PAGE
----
Federal research indicates that the United States will soon face a critical shortage of educators qualified to teach math and science.
In view of this, Worcester Polytechnic Institute (WPI) opened a center of Science, Technology, Engineering, and Math (STEM) education. The STEM Education Center at WPI will improve preparedness of primary and secondary school teachers so that they can better educate and engage young people in these critical disciplines.
“The institute is widely known as a center for educational innovation.” – WPI President and CEO Dennis D. Berkey
“Our professors have a proud history of engaging young people to get them interested in science, math, and technology, which has enabled us to develop a number of highly effective programs that assist teachers in bringing these subjects alive for their students. The students, in turn, become motivated to explore careers in these fields.”
“The STEM Education Center will build on this success,” Berkey continued. “It will allow us to centralize and share our expertise with K-12 educators and administrators, giving them the tools they need to provide the type of education that can revitalize American competitiveness; the relationship between a STEM-educated workforce and a strong economy is undeniable.”
Martha Cyr, Ph.D., a nationally recognized authority on K-12 educational outreach, will serve as the executive director of the STEM Education Center at WPI. Cyr has been at the helm of WPI’s K-12 outreach programs since 2003. She has published extensively on STEM outreach and has frequently been an invited speaker on engineering education at national forums. Among her credits, Cyr helped develop TeachEngineering, an extensive online resource for K-12 educators who teach engineering.
“The STEM Education Center at WPI will engage and empower K-12 STEM educators and help them to do the critically important job of fostering the next generation of scientists and engineers who will help solve some of the greatest challenges facing our world,” said Cyr.
It will focus on three primary areas – Certification and Degree Programs, Professional Development Workshops, and Integration of Research on Teaching and Learning – and utilize the entirety of WPI’s vast educator resources, coordinating all of its K-12 efforts for STEM educators and administrators into one central location.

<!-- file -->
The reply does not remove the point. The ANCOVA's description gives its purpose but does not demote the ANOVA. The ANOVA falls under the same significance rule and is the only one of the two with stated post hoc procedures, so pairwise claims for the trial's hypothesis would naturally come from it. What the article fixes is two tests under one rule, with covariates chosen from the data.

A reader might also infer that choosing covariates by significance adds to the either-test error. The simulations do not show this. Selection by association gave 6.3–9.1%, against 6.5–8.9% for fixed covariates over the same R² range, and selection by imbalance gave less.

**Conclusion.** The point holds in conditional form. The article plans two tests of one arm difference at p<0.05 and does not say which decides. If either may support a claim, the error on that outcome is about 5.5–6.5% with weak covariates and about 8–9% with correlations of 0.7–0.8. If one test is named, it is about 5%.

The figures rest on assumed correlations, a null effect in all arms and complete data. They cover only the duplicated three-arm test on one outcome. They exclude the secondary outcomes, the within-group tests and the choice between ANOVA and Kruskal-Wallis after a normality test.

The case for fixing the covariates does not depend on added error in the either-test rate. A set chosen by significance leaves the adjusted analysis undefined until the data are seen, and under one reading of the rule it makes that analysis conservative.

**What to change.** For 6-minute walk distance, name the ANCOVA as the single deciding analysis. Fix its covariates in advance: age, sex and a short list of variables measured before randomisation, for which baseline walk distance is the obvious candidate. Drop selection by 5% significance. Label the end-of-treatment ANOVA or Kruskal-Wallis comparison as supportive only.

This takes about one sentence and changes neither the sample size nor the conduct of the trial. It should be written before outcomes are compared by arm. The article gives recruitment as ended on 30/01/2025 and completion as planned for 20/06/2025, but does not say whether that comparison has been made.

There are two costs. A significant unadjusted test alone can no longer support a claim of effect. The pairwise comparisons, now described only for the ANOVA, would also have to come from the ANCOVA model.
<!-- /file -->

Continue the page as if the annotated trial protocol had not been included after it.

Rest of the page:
1. For Certification and Degrees, the center will offer students, while they are pursuing their four-year degree within their major, a track to simultaneously receive initial licensure to teach in biology, chemistry, mathematics, physics, and technology/engineering. Additionally, there will be degree programs developed for practicing teachers to receive a master’s degree in those areas.
2. The center will also enable practicing educators to receive specialized professional development courses in STEM content. Such courses are appropriate for any teacher wishing to further their professional growth, and would address the wants and needs of teachers who are required to strengthen their content knowledge, but not needing to work toward another advanced degree.
3. WPI’s existing focus on Teaching and Learning in Science and Math will greatly assist the center in imparting verifiable data to key decision-makers, particularly superintendents, principals, and science specialists.
The shortage of qualified STEM educators was sounded in several government reports in recent years. Reports released in recent years by both the U.S. Department of Education (USDOE) and the U.S. Department of Labor (USDOL) have detailed a critical shortage in STEM-educated teachers that could leave the United States at a competitive economic disadvantage.
The USDOE’s 2011 Teacher Shortage Area Nationwide List noted critical shortages in math and science throughout the United States, particularly in urban and rural settings. The nationwide need for new STEM teachers over the next decade is more than 100,000.
The USDOL’s 2007 report, “The STEM Workforce Challenge,” referred to the dramatic increase in the number of STEM-field jobs, while noting there is a lack of sufficiently trained workers leaving American colleges and universities to fill them.